Published on 27th Dec, 2011 in Social Media Marketing, Twitter Marketing

What You Can Learn From 2011’s Biggest Twitter Blunders

As 2011 draws to a close, it’s time to take a look back at the year and see what we can learn from it. Unfortunately, other people’s mistakes often make for better (or more well-publicized) learning experiences. Here are four Twitter marketing strategies that we strongly advise you not to emulate.

1. Qwikster and @Qwikster

If you didn’t hear about the Netflix and Qwikster debacle unleashed by Netflix CEO Reed Hastings, you may want to start with this blog post. In short, Hastings decided to spin off the DVD rental half of the service into a site called Qwikster, while keeping the Netflix site for DVD streaming. Almost every single part of this decision was awful: two different sites, the name, the opening sentence of Hastings’ blog post, and – most important for our purposes – the fact that the @Qwikster Twitter handle was already taken. Enter Jason Castillo, the original @Qwikster. Castillo is a big fan of dropping letters from words and talking about drugs (that he claims he does not use) and homework, because he’s in high school. Castillo now has 8,700+ Twitter followers from this mess, and reportedly had three different offers to purchase his Twitter handle. It’s a shame for Castillo (but not really anyone else) that Qwikster didn’t pan out, because he probably could have made a nice chunk of change and then wouldn’t have had to ask his dad for food money anymore. What you can learn from @Qwikster: If you’re launching a new company, securing your name on social media profiles is one of the first things you should do. Also, pick a name that’s better than Qwikster.

2. @KennethCole’s Egypt tweet

I’m sure you remember the protests in Egypt from very early this year. After almost 30 years, Egyptian citizens finally rose up to overthrow Hosni Mubarak. Much of the world watched, understanding the seriousness of the unfolding events… But not Kenneth Cole! Kenneth Cole tweeted this joke to promote his new spring collection, and the backlash began almost immediately. Although he removed the tweet and issued public apologies on Facebook and Twitter, the screenshots and stories live on. What you can learn from @KennethCole: Don’t try to make light of serious events for marketing benefit. It makes you look bad. Also, sometimes it’s not the best idea to let your CEO tweet, especially if he has a history of saying insensitive things in the press.

3. @ragusauce spams dad bloggers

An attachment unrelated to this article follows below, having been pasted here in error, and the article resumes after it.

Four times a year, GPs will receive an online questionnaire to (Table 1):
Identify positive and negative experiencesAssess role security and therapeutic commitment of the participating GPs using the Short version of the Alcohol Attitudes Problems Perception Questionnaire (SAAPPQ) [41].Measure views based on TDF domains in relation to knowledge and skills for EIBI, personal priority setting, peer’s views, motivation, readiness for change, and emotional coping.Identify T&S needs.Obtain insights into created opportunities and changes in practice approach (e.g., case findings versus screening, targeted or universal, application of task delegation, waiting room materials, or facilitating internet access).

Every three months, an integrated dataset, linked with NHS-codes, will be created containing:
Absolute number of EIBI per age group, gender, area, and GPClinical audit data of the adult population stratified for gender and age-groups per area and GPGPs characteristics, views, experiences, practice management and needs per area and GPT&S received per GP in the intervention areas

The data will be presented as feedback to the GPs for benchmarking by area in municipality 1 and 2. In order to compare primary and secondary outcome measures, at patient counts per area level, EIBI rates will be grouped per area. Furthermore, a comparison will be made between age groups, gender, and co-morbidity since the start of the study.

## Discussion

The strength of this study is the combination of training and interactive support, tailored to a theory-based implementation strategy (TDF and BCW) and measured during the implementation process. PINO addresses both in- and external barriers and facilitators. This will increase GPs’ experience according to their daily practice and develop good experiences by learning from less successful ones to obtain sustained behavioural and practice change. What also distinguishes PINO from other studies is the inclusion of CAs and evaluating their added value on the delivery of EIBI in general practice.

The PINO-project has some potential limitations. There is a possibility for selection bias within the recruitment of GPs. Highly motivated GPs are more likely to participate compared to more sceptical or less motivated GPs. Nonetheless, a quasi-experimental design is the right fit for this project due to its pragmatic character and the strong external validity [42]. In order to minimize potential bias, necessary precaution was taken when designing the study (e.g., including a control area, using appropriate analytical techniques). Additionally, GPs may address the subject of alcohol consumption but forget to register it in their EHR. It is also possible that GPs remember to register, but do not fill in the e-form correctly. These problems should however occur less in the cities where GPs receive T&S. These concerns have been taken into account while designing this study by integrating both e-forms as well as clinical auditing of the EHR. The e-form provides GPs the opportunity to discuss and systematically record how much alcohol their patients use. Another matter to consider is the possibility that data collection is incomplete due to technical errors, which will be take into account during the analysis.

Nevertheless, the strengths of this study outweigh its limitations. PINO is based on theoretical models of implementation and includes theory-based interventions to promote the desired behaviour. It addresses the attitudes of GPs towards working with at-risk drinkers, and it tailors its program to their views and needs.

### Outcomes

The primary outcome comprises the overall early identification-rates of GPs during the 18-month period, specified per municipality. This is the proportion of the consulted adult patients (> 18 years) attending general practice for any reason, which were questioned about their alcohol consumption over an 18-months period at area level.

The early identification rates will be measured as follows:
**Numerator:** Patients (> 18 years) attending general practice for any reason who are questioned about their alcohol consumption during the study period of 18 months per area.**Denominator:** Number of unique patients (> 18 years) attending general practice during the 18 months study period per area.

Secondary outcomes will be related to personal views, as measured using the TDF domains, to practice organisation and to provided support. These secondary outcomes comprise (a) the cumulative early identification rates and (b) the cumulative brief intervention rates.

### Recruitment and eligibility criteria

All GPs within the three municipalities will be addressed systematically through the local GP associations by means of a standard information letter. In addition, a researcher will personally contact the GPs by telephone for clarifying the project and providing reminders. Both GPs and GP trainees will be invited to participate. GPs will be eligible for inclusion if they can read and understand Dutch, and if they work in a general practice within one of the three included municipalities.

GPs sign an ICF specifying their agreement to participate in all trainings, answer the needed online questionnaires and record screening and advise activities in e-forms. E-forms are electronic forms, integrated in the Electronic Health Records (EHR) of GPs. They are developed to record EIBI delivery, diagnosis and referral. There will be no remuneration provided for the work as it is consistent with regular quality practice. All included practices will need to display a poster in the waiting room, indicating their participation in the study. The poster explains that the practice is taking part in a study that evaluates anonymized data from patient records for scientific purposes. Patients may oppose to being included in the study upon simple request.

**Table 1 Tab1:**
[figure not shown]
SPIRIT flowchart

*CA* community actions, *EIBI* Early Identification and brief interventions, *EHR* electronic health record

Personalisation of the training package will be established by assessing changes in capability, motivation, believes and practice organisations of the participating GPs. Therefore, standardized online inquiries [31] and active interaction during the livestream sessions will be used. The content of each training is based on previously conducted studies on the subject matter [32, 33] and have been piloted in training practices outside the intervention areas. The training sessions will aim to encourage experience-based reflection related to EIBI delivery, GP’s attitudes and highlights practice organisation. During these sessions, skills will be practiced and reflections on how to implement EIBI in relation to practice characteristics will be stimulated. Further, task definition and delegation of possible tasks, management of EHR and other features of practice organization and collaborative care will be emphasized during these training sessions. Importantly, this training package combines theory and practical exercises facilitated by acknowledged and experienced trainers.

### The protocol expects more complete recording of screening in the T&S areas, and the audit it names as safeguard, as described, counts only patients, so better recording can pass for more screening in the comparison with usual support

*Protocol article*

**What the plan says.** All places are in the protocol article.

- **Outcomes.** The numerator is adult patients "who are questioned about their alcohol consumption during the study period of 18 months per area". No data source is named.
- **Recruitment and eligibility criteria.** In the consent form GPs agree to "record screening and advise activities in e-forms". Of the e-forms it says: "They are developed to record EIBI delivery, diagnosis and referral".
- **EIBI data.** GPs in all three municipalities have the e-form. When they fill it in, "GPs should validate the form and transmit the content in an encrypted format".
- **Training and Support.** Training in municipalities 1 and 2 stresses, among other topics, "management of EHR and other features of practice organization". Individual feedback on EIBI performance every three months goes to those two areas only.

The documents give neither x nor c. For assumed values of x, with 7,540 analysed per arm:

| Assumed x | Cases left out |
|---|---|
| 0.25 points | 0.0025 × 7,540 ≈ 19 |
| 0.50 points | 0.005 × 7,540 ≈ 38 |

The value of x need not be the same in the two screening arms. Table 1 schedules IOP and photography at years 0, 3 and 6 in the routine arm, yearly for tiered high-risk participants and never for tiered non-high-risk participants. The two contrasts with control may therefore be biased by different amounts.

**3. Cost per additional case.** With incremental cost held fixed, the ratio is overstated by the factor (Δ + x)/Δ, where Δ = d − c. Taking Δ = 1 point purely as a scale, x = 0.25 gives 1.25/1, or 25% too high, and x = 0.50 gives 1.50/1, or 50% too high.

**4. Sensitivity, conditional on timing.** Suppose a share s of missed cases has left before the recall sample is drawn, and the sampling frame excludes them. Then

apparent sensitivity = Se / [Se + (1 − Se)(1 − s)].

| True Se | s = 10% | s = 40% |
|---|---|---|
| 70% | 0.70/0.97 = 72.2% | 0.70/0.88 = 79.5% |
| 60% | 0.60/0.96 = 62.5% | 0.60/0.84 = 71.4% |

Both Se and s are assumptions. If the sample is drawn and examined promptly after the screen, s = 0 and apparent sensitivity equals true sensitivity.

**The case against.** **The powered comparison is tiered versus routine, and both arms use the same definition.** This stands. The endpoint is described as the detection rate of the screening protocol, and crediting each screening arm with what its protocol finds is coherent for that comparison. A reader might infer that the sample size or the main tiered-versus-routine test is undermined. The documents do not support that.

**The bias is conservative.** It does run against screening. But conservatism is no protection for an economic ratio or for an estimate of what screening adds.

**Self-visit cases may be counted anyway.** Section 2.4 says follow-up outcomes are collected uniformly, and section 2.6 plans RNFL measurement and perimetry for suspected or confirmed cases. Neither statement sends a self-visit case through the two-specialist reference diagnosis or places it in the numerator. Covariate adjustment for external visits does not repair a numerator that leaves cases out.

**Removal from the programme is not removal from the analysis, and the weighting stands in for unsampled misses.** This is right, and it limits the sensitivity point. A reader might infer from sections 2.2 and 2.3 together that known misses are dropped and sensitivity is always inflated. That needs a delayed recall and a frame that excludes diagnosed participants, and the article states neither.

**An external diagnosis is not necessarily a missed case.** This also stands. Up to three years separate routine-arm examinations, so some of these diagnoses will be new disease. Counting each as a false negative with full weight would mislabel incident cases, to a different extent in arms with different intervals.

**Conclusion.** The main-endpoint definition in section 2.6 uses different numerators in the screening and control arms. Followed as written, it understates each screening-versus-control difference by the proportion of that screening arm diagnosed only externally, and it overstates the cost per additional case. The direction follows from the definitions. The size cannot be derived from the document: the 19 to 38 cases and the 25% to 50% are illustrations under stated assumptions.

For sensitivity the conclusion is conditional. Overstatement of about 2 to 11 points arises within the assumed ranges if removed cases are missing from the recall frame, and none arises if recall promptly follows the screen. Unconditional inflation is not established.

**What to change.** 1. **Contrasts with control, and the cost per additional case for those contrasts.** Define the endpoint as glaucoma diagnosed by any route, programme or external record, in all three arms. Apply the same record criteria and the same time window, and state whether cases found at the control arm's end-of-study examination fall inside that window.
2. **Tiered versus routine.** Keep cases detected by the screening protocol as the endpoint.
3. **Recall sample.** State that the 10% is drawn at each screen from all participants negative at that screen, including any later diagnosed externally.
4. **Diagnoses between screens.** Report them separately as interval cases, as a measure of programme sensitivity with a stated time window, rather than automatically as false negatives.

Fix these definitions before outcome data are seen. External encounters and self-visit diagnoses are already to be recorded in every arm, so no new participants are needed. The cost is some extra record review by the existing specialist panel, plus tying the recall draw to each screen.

Yes, that Ragu, the supermarket pasta sauce brand. They decided to make a video with some mommy bloggers detailing what it’s like when the men at their houses cook dinner. They then…well, see for yourself: Neither the spamming nor the linked YouTube video were well-received by dad bloggers, who were annoyed by the spam tweets and offended by the video. “Thanks for assuming that all men are bungling idiots in the kitchen! Way to sell to your audience!” says one YouTube commenter. What you can learn from @ragusauce: Playing into stereotypes is a risky move, and will often anger more people than interest them in buying your spaghetti sauce. Also, nobody likes to be spammed.

4. #QantasLuxury

Australia-based Qantas Airlines has had a bumpy year. Following a struggle to negotiate with three different major unions, the company locked out their employees, grounded all their planes, and stranded tons of customers – both domestic and international. On November 21, Qantas officially broke off all union negotiation. On November 22, they launched the #QantasLuxury Twitter contest. The prize? A first class amenity kit and a pair of Qantas pajamas. If you can’t guess what happened next…Australian Twitter users hijacked the hashtag and turned it on its head. At its high point, users were reportedly sending 51 tweets per minute using #QantasLuxury, most of them making fun of the idea of Qantas and luxury together in the same phrase. For example: “#qantasluxury is getting a pilot, a plane, engineers and baggage handlers.” Almost a month later, people are still using the brand’s own hashtag to shoot off complaints and insults. What you can learn from #QantasLuxury: Think of all potential consequences before proceeding with a social media campaign. For Qantas this would have been something like. “Is the entire country of Australia mad at us? Is this campaign very, very likely to backfire?” Twitter definitely has a wealth of online marketing benefits, but you are also prone to a whole new world of downfalls if you aren’t sure what to do. When in doubt, get social media marketing help. = )